Is Social Media Ruining or Helping Journalism?

As everyone knows, technology is expanding every day. Hand in hand with these improvements are new forms of social media. Chances are if you are under the age 50 you participate in some form of social media whether it be Facebook, twitter, instagram, you name it. These are just the most popular ones; there are a zillion other forms of social media out there waiting to be used. What these social media outlets are doing are giving people all over the world a voice. At first glance, this sounds like a great advent. People are able to get their own words across like they have never been able to before in history. However all these outlets pose the question: is social media ruining or helping journalism?

Like any valid argument, a case can be made for both sides. Traditional journalists could make the case that it is ruining the craft that they are used to and comfortable with. All journalists can agree that the most important aspect of the profession is of course the content, in that it needs to be factual and unbiased. While most social media outlets are platforms for people to give their own opinions, it can be argued that these opinions can be influencing content put out in major news outlets. For example, if a well respected journalist tweets something opinionated from their verified twitter account, it could be perceived as news although it was not supposed to. Also, with so much being said through social media that could be used for an actual store, journalists have to be more careful than ever when it comes to trusting what they read.

Along with social media, the new wave of blogs and start up “news websites” have greatly impacted the journalism world, in more ways than one. Aside from the advent of blogs allowing anyone in the world to publish their own material, it is undeniable that blogs and online magazines/newspapers have changed the style of traditional journalism. It is very common in this day in age to see long form pieces or on the flip side, short articles featuring more visuals, such as Storify. But just like the social media outlets, journalists have to be very careful obtaining information they read on blogs.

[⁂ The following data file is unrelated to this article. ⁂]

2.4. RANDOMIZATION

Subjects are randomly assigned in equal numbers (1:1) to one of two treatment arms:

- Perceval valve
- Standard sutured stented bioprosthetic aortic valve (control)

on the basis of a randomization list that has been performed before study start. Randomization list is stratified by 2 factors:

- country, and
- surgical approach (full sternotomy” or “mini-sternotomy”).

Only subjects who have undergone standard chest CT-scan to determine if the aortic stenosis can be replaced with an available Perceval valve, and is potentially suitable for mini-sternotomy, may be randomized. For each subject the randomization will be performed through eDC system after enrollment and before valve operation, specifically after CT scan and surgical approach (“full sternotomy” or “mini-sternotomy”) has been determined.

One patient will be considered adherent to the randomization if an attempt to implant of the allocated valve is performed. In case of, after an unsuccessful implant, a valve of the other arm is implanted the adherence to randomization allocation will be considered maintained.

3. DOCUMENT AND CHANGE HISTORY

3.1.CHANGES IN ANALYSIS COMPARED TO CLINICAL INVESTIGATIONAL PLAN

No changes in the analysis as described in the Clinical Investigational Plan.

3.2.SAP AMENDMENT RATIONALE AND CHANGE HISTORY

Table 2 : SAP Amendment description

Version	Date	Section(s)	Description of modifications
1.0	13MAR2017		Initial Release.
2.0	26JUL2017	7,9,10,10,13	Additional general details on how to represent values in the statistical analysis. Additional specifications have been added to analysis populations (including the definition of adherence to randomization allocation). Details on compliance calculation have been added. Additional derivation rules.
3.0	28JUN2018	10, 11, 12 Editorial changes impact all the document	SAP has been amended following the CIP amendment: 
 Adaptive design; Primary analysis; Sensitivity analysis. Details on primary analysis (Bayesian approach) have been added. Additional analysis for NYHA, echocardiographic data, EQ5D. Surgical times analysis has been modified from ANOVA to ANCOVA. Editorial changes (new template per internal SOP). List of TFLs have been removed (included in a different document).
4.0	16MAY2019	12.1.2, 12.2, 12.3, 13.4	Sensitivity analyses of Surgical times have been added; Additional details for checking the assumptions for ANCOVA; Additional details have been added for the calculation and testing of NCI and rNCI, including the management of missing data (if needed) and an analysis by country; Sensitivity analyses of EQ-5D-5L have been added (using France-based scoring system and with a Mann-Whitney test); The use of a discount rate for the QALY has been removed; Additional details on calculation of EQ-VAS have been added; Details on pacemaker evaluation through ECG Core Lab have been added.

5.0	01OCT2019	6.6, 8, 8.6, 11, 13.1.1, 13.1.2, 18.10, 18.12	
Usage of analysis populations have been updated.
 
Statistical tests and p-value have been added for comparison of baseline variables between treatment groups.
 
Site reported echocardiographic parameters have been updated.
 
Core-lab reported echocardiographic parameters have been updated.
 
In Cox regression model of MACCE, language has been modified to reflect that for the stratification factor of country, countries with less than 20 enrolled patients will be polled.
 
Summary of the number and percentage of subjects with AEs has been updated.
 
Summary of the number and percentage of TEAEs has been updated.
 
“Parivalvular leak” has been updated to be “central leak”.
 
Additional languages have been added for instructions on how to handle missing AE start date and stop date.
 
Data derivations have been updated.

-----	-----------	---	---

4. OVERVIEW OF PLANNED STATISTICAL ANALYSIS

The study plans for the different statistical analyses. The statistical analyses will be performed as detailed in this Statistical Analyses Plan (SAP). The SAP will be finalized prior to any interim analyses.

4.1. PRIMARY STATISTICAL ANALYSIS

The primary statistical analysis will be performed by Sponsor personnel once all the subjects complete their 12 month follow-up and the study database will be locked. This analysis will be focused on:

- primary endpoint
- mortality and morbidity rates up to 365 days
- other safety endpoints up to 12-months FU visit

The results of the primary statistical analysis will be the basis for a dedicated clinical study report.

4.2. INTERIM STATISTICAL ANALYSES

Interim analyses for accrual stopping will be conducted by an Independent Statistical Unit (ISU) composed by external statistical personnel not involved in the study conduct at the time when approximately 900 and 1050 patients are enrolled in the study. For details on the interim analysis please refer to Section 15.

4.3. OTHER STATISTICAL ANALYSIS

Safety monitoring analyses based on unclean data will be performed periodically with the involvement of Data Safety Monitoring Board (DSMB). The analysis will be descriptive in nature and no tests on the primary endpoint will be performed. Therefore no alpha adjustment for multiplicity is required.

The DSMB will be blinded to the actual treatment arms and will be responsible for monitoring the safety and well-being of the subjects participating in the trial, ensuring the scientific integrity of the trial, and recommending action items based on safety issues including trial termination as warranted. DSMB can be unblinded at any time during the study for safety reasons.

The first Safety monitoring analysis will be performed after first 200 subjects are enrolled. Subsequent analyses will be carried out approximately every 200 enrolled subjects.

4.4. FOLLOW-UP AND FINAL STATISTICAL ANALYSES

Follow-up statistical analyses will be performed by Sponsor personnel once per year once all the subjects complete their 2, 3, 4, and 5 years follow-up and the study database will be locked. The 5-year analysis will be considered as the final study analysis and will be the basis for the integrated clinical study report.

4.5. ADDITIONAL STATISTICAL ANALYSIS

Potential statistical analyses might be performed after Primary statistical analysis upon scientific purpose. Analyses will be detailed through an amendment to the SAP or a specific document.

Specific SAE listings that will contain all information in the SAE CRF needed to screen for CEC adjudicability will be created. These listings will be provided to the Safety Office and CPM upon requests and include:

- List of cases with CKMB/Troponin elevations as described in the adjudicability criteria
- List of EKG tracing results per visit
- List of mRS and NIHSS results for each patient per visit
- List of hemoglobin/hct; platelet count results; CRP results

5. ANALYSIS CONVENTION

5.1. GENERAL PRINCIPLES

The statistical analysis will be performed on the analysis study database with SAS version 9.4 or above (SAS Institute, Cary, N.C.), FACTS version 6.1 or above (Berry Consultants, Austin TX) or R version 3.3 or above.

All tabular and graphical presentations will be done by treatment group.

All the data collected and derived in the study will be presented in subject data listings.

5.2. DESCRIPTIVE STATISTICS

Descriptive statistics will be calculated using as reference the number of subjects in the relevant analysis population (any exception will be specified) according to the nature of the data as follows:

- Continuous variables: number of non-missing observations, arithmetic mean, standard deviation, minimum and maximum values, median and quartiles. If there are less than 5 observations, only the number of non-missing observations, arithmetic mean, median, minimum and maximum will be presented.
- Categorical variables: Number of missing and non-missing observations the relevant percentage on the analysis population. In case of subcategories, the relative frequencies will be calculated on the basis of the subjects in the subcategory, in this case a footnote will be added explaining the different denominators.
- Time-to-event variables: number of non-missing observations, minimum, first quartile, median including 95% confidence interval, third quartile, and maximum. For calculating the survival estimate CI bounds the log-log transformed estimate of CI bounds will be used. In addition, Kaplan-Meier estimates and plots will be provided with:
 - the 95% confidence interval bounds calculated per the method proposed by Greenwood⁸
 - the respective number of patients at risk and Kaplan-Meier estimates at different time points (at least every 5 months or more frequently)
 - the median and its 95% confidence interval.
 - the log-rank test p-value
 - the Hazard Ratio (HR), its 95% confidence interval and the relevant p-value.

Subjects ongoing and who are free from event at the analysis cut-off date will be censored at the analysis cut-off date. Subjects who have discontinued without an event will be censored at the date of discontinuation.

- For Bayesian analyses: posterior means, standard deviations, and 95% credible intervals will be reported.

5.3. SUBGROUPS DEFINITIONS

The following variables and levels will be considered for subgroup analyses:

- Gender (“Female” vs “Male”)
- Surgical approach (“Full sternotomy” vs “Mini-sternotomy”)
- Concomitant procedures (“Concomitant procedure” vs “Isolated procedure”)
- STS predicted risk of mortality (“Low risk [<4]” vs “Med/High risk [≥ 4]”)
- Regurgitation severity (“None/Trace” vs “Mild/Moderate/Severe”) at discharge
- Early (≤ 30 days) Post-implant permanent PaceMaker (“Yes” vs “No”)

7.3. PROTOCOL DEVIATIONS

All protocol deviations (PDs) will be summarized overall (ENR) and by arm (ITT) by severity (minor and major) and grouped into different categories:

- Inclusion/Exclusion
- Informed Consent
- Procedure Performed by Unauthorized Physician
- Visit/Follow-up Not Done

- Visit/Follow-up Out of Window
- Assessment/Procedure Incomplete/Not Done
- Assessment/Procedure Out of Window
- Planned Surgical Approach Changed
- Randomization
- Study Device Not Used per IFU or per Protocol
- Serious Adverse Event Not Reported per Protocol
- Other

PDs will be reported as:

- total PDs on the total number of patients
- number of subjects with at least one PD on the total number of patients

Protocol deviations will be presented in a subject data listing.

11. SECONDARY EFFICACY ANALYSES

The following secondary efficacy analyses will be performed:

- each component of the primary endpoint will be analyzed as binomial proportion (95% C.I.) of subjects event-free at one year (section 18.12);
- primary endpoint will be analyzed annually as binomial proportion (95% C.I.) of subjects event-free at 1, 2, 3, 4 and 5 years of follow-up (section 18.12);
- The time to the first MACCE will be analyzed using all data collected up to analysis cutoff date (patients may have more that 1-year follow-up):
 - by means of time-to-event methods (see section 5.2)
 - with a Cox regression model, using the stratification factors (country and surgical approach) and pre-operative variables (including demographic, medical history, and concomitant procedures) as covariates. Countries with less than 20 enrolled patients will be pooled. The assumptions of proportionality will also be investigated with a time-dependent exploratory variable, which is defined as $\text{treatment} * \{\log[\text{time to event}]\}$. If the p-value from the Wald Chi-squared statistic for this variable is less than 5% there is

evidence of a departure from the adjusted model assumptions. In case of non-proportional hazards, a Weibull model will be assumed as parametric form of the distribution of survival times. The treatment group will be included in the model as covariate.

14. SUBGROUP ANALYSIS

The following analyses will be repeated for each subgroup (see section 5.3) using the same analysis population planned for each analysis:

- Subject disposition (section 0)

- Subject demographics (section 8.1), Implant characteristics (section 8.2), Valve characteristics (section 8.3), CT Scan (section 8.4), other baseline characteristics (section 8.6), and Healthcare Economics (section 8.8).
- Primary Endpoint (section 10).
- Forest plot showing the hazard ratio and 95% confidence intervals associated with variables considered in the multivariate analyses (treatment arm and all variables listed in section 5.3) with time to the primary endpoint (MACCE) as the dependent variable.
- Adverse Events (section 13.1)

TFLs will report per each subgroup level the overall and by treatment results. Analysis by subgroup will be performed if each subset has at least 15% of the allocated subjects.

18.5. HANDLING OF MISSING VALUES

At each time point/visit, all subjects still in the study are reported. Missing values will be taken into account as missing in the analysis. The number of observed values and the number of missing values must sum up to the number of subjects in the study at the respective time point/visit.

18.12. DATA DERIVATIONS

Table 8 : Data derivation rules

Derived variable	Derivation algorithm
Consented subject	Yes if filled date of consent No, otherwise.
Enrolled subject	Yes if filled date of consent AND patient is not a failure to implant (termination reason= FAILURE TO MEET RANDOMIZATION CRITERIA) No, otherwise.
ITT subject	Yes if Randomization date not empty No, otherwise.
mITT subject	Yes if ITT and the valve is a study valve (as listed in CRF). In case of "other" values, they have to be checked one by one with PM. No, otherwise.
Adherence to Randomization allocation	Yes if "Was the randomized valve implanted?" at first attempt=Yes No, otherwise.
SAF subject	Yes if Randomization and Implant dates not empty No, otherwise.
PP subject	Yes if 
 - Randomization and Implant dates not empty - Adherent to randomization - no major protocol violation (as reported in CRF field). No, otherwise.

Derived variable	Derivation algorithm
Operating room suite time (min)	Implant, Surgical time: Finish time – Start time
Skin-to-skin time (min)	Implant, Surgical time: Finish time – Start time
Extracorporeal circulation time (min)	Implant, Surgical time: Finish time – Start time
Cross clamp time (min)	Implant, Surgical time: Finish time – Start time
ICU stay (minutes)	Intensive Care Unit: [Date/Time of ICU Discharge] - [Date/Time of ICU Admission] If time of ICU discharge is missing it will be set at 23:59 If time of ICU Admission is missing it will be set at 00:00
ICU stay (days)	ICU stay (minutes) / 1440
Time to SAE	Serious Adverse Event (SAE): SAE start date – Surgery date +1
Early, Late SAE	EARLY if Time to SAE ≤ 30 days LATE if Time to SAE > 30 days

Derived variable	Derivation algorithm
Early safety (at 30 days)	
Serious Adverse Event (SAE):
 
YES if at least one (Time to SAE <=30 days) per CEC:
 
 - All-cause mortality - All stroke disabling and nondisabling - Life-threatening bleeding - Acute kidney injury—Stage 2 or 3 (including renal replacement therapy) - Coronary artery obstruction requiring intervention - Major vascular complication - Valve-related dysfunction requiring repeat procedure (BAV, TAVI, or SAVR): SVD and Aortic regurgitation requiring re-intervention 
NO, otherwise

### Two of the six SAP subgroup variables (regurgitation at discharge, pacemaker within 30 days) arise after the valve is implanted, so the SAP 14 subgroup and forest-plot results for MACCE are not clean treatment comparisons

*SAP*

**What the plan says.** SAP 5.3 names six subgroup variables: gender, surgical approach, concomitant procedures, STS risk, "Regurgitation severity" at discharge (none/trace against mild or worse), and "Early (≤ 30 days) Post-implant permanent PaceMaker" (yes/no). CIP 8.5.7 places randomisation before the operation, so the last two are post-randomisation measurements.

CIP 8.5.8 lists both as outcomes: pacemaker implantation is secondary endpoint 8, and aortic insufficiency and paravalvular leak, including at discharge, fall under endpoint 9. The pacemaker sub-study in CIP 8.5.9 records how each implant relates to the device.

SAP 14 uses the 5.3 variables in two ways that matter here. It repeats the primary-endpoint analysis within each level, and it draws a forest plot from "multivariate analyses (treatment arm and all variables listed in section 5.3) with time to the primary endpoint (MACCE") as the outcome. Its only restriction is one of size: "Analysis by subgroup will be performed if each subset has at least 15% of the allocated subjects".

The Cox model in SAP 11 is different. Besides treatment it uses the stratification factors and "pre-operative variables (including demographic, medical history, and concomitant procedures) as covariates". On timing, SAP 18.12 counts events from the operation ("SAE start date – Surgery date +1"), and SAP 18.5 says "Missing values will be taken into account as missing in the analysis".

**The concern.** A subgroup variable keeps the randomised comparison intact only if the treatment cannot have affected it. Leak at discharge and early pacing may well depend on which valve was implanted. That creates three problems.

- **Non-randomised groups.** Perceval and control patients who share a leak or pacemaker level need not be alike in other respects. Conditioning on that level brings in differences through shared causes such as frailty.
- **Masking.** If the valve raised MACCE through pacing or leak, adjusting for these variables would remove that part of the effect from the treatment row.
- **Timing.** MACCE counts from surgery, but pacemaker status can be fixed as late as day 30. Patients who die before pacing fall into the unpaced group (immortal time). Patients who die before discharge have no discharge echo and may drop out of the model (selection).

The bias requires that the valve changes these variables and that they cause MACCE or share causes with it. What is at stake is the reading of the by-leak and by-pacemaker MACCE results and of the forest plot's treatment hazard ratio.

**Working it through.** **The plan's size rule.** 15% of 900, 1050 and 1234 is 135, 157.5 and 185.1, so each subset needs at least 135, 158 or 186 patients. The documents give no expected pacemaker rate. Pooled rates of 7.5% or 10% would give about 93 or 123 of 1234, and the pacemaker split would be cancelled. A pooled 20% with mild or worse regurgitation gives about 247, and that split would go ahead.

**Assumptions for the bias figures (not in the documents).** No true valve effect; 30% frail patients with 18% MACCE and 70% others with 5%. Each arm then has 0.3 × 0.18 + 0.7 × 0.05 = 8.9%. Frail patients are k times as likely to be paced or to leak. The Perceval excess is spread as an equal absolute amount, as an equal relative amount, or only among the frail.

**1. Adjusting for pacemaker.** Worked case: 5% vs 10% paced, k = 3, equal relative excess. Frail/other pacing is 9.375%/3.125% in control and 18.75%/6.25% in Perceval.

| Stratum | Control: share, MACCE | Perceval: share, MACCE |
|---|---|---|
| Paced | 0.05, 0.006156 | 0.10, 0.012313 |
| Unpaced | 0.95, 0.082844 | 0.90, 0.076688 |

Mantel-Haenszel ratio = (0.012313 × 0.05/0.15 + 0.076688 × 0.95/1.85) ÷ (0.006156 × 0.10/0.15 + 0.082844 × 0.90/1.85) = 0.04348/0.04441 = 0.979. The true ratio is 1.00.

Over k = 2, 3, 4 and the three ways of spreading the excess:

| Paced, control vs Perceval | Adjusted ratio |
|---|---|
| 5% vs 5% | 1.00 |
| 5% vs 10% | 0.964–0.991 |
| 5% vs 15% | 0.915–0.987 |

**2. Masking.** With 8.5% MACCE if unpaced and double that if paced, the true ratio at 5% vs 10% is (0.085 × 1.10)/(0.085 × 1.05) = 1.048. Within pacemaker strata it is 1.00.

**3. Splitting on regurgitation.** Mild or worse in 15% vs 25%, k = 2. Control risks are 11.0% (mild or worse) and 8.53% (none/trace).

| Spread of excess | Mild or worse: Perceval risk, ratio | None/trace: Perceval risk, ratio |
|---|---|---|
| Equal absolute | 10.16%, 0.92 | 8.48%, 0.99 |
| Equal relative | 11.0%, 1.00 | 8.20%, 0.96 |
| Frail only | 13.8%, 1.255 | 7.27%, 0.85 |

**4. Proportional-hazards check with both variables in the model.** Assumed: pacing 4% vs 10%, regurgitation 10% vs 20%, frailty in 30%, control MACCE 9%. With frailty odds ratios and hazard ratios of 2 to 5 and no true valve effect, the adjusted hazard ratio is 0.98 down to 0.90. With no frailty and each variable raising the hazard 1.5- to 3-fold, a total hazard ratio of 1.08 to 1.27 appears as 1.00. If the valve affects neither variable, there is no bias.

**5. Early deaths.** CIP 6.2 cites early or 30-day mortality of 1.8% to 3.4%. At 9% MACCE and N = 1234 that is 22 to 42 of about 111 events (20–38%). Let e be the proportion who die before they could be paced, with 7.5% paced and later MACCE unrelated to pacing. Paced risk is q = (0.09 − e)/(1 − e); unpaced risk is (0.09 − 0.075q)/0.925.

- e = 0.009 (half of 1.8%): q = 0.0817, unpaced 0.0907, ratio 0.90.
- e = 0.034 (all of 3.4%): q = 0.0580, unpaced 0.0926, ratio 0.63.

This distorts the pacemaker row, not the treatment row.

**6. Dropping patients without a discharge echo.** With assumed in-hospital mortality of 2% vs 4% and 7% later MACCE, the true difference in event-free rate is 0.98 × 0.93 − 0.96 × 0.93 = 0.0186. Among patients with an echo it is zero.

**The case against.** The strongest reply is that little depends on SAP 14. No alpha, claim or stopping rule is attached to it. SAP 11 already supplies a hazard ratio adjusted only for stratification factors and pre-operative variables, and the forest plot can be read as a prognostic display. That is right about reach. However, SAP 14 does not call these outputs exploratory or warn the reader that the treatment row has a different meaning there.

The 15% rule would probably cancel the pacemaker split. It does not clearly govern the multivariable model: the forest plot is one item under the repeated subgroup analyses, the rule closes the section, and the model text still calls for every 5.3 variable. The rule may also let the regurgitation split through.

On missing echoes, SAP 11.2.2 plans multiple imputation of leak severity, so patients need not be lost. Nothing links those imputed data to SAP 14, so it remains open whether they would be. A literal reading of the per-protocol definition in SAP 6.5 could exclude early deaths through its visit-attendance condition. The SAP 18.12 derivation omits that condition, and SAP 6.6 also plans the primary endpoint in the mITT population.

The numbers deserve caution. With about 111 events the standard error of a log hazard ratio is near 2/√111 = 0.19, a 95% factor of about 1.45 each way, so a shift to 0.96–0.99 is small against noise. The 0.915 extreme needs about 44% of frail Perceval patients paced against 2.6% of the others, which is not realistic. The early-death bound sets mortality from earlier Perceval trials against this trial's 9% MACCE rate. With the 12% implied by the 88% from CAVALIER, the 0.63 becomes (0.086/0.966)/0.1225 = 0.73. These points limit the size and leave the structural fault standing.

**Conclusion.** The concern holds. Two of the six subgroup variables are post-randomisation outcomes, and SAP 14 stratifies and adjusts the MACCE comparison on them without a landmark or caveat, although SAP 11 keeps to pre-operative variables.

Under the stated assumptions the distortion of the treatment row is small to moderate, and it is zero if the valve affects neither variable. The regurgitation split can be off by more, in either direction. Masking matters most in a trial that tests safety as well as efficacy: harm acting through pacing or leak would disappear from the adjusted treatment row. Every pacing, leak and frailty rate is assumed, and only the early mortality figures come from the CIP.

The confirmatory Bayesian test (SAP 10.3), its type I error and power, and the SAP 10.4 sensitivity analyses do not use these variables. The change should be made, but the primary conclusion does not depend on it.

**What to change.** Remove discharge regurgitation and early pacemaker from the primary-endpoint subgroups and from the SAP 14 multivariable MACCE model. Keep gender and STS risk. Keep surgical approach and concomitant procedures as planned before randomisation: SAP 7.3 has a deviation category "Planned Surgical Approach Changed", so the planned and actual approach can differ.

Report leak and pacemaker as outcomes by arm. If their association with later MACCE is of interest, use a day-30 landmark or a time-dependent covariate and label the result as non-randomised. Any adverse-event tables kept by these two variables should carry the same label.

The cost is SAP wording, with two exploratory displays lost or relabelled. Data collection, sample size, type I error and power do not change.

The case can also be made that the expansion of the internet is what is keeping journalism alive. With the print newspaper slowly dying out, the improvements in social media are giving journalists a new lease on life. Through outlets such as Facebook and twitter, journalists can provide links to their online articles. Not just that, but social media has given journalists a platform to engage with readers and get a sense of what they want to be reading, or their own thoughts of what they have read. These type of journalist/reader relationships have only been seen during the social media age, and one could argue that it is improving the content overall.

To answer the question of whether the impact of social media on journalism is positive or negative, it depends on the type of journalist. The traditional journalist who only believes in classical print newspaper style would make the case that it is harming the field. Thew new age journalists would argue however that they are failing to keep up with the times, and that social media is keeping their profession alive.

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